“Oe nari sängi.  Slä oel tse’a ke’uti.  I watch (with disappointment). But I don’t see a thing. 
   “Kehe.”  said Tai as she nuzzled her Yawnetu.  Moe luke nari si ayfo.  “Ayu hì’ì nìhawng lu.”  Tai had hoped she said Those things are much too small.  She must have been close enough, because Ateyo nodded beneath Tai’s chin.  The two watched until the two lights disappeared.  Perhaps an hour, in Earth Time.
   “Mefo makto neto tsengo, srak?”  Those Two have rode away somewhere, yes/no?”  She didn’t know why Tai referred to them as two people, mefo.  She used the word makto, ride, to demonstrate that she understood that they were objects, ships.
   “Mesìp tswerayon pxaw Eywa’eveng, ulte nìkllte ro Sponoyä Volkeyno.” The Two Ships are flying around Pandora and come to the ground at the Island of the Volcano.
   “Tsun oel nari si ftu fìtsenge?” I can see from here?
   “Stum ke.  Barely.  Slä zene hivahaw set! But you must sleep now!”
     Ateyo realized that she would be needed early in the morning.  But before she left, she gave Tai another long hug and said, “Txon lefpom, Oeyä Yawnetu Alor.  Oel ngati tsive’a rewonay lisre teraron ayoeng.”  Good Night my Beautiful Beloved One.  I will see you tomorrow morning before we go hunting.  After a long kiss, Ateyo padded off toward the fire, to catch some sleep. 

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Re: ATEYO TeSYAKSYUK: TSULFATU
« Reply #450 on: May 12, 2014, 11:48:41 pm »
450)~  The two sonic booms were lost amid the sound of crashing waves.  Most Na’vi were already awake.  Some, mostly children, had seen the two  Shuttles enter the atmosphere.  Their arrival was announced over the radios at the Comm Shack, but was otherwise unnoted by the Na’vi camping near the Clan of the Eastern Sea. 
   It would be a busy day.  The Island people would be arriving, and they needed to be sheltered and fed until it was safe for them to return to their island.  Ateyo wondered if some would settle among the her encampment with Tai and Taifa and Ka’alani.  And Kofi and Pxepxi, she thought wistfully.

   When she had been awakened by Tai, she was surprised to see that Tai looked rested and refreshed.  (She had said something like Catnap, which she had translated as, hahawtsyìp.)  But Tai was excited, because she had said that the two shuttles had landed on the Spono Volkeynoyä.  Island of the Volcano.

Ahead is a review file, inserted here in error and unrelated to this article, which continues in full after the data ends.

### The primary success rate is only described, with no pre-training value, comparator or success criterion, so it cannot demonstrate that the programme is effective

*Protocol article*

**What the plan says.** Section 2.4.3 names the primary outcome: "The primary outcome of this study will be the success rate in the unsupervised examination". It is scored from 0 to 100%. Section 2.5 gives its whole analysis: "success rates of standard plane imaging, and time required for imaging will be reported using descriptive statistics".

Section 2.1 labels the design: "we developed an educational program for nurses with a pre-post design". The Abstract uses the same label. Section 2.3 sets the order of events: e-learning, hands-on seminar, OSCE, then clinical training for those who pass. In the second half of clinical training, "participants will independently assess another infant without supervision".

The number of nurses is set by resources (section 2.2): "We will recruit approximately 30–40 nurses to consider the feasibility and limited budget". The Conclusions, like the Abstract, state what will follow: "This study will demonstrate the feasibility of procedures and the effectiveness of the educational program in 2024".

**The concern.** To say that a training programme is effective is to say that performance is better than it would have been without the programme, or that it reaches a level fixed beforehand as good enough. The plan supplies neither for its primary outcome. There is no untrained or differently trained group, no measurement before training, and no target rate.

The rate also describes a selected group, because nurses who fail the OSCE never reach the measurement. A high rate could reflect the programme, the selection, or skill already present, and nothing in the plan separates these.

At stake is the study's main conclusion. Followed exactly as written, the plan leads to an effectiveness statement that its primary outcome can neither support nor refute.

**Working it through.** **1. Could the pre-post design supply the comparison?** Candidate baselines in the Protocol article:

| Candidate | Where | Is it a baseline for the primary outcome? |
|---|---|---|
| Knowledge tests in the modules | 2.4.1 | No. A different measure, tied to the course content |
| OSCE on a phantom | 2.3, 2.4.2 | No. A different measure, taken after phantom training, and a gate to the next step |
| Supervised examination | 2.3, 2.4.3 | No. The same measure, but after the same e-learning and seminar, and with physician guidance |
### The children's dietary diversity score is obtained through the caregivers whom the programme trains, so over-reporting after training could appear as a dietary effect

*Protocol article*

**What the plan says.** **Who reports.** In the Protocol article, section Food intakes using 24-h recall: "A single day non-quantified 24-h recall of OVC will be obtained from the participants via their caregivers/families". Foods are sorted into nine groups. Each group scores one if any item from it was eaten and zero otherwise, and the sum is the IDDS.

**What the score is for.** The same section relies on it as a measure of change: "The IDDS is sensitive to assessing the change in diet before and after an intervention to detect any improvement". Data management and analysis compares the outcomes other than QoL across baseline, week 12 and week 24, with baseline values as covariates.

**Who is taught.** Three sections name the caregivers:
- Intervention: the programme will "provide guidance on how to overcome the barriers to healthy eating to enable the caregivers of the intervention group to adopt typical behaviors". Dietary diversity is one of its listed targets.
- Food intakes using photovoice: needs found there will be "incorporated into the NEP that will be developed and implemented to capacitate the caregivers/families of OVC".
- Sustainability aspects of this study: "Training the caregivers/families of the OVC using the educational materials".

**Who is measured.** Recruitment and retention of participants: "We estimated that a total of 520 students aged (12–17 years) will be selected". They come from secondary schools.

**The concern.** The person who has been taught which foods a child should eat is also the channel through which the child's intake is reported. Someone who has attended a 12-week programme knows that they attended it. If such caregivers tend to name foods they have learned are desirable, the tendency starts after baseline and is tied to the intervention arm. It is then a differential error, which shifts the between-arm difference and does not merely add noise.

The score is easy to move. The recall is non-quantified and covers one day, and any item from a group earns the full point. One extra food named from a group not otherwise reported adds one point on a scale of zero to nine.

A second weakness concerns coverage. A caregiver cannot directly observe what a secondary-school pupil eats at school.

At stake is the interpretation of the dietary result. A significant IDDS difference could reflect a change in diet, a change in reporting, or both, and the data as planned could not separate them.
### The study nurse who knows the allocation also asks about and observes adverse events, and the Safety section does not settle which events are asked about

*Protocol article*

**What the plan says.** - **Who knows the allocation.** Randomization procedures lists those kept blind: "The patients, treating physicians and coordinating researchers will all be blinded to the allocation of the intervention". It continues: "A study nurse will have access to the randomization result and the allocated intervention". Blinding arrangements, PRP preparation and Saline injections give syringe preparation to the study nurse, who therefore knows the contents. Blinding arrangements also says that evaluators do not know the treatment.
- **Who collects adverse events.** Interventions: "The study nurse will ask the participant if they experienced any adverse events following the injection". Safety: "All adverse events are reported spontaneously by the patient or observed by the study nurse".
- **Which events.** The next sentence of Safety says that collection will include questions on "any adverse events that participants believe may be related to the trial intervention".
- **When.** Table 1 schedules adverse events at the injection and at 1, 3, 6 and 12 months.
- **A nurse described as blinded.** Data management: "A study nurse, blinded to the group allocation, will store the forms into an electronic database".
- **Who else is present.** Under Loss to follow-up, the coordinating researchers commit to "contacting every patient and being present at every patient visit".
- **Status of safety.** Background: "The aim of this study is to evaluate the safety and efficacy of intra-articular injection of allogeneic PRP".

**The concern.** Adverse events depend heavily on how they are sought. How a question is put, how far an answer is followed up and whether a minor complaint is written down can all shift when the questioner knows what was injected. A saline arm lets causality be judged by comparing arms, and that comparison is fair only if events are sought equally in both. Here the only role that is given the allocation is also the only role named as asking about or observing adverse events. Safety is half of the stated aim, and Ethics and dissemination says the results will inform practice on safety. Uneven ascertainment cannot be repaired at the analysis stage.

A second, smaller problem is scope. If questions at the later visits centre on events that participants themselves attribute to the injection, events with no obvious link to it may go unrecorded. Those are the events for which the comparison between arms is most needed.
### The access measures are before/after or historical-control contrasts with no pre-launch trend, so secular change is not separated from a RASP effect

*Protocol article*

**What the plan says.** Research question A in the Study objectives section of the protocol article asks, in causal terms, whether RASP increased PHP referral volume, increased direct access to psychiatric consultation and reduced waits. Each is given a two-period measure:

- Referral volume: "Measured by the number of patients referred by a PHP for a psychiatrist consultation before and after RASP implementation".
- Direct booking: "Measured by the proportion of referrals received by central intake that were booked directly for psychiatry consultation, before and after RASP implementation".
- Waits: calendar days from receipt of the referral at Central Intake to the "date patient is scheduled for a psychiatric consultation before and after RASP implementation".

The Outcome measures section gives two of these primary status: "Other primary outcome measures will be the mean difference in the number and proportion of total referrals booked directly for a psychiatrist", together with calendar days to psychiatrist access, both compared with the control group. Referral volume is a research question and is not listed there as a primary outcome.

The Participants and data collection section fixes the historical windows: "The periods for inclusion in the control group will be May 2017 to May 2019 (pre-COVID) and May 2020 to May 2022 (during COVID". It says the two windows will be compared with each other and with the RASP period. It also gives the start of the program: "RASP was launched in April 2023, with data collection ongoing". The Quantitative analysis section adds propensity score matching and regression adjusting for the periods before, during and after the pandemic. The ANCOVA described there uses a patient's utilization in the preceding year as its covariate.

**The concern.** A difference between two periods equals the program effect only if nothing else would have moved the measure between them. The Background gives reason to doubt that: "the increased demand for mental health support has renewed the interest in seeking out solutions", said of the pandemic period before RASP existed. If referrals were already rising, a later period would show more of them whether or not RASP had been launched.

The Two were exchanging cuddles when the morning conch shell was sounded.    “Tsawke polähem nemfa vawma taw!”  ‘The Sun has arrived into a dark sky’, remarked Ateyo.  The sky to the east was filled with a cloud of ash illuminated red in a ghastly fashion.
  Greeting the Morning Sun was accomplished and Atumopin soon divided the camp into teams; those who would hunt, those who would prep and cook, and those who would set up shelters for the newcomers.
   “Za’u awngahu, Ma Tsmuke.”  ‘Come with us’, shouted Twiti, Kristi Castillo.
Aleyo gave a parting kiss to Tai and ran off with the hunting party.

  Ateyo was happy to be riding her ikran, Atanvi.  Atanvi was happy to be interacting with his Na’vi.  He was so desperately happy to see her that he nearly knocked her down with his head.  Eyktan Atumopin was not engaged with the hunting, but the old hunter from Vawma ‘Ora, Opan, was taking charge.  He appointed three teams of ikran hunters, skilled in the use of nets.  Atanvi was too small to participate but he and Ateyo were appointed to be among those who encircled the schools of fish.  They fished in the lagoon on the lee side of the peninsula, where the fish like to linger overnight. 

   It was cooler on the lagoon side, the sun had barely crept over the edge of trees on the ridge.  The Eastern Sea ikrans used their iridescent wings to mesmerize the fish and herd them in the correct direction.  Many times, though, the schools simply dove deeper.
   “Tse’a! Ma Ateyo!”  Twiti called.  Ateyo looked to where she was pointing and noticed a boiling commotion at the surface.  Suddenly fish were leaping out of the water.  “Fayoung tuswayon!”  Flying fish!  It was soon apparent why the fish were flying when a very large set of teeth also surfaced, thrashing about and filling its gullet with fish.  It lunged from the surface and snapped at the ayikran circling above the water.  The riders were having a difficult time trying to control their frightened ikrans.  Atanvi was shooting skyward, but Twiti’s ikran was trying to attack the giant toothy payoang!
   With the frontal attack of ikran, no one noticed the swift approach of the fishing canoe.  From her vantage point, Ateyo could see a figure crouching in the front of the canoe, holding a looped rope.  Cousin Taifa’!